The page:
A high-powered committee, set-up by the Orissa government to conserve the endangered Olive Ridleys turtle, has announced a 'new action plan' to protect the turtles. Under this plan, the committee will make turtle excluder device (TED) compulsory for the trawlers. The committee took a similar decision in July last year but could not enforce it.
It is believed that the present decision is nothing but a renewal of the government's previous initiative to protect the Olive Ridleys turtle ( Down To Earth , Vol 7, No 2).
In 1996, the National Marine Fisheries Services of USA had transferred the technology for TED to the state government in a workshop in Paradeep, the port city of Orissa. Following this, the high-powered committee made it compulsory for the trawlers to use TED. A report appeared in International Herald Tribune had recently claimed that the device costs around US $100 and has been provided by the US free of cost to shrimp suppliers in India.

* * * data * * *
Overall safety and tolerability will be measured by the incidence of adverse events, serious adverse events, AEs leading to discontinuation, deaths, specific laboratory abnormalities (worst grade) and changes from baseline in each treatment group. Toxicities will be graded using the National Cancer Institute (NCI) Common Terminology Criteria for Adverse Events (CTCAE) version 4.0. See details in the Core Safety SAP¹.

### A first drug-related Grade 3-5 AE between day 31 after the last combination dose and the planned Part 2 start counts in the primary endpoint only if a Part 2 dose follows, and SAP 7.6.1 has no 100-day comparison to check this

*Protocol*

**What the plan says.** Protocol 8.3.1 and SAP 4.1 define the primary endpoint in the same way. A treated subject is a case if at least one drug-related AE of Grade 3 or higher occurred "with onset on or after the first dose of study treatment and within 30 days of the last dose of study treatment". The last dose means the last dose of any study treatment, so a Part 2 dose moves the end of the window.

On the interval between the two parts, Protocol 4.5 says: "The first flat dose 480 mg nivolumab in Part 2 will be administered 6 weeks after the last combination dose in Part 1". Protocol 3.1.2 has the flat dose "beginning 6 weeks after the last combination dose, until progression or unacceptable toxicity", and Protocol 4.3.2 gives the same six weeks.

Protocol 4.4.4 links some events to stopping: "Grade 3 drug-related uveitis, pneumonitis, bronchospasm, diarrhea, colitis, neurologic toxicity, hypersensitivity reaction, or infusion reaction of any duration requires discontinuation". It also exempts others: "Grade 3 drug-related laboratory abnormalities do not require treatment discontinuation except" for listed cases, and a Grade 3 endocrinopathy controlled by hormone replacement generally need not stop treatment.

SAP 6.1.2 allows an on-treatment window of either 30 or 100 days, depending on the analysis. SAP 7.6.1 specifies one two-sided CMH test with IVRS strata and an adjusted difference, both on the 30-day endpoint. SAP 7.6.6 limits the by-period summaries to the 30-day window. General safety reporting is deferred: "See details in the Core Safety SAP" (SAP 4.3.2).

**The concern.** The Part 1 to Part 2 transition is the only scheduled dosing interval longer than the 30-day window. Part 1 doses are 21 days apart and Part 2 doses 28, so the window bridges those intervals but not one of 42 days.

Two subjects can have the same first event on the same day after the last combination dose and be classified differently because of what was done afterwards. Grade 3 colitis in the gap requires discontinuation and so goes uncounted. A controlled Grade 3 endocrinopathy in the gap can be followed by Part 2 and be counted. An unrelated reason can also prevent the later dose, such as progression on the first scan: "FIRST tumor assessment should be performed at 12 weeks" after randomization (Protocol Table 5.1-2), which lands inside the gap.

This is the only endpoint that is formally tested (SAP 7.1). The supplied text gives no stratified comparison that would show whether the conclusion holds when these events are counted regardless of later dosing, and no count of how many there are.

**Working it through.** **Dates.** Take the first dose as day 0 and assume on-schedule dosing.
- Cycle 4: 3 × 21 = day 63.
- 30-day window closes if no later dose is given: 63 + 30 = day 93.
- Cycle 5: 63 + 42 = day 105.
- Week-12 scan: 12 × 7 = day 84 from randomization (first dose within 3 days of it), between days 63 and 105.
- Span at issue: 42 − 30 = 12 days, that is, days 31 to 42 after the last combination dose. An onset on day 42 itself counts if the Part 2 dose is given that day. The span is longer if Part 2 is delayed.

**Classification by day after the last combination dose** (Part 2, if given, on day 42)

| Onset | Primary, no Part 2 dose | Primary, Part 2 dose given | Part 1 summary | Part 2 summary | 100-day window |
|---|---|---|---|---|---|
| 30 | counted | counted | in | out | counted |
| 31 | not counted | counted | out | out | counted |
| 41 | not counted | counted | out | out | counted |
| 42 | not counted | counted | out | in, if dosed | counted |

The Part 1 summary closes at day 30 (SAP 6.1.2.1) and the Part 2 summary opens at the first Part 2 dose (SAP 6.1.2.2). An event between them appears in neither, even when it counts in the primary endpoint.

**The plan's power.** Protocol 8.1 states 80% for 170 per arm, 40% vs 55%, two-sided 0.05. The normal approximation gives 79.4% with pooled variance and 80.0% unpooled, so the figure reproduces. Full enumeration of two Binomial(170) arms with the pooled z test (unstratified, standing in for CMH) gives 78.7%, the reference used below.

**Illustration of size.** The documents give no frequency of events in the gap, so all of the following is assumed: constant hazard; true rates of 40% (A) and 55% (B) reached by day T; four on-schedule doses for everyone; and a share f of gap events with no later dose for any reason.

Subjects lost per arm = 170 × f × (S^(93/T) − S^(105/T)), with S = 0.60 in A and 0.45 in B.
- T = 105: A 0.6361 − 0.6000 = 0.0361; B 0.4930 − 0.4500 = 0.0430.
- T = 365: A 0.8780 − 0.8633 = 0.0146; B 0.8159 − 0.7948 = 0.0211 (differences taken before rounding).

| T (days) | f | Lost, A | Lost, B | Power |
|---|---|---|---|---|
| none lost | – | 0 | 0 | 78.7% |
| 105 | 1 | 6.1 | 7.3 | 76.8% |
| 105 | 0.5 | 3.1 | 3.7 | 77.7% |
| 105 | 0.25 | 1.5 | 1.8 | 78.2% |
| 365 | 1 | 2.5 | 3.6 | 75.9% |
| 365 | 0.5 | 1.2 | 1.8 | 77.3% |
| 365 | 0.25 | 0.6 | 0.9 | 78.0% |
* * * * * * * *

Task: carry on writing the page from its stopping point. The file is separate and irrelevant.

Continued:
However, it seems that officials and local trawler owners in Orissa are not aware of this. A senior forest official said that TED was never promised free of cost by the US. According to the director of Project Swarajya, Chitta Behera, which is implementing a Global Environment Facility funded TED popularisation programme, the device would cost around US $ 236 and not US $100 as reported by the newspaper. It was never meant for free distribution, the report said. After the technology transfer of TED, the Project Swarajya has been identified to manufacture and sell the TEDs.
Meanwhile, the World Trade Organisation has ruled that an US embargo on imports of shrimps (prawns) caught without the use of turtle excluder device violates international trade rules, according to the Fishery Survey of India.
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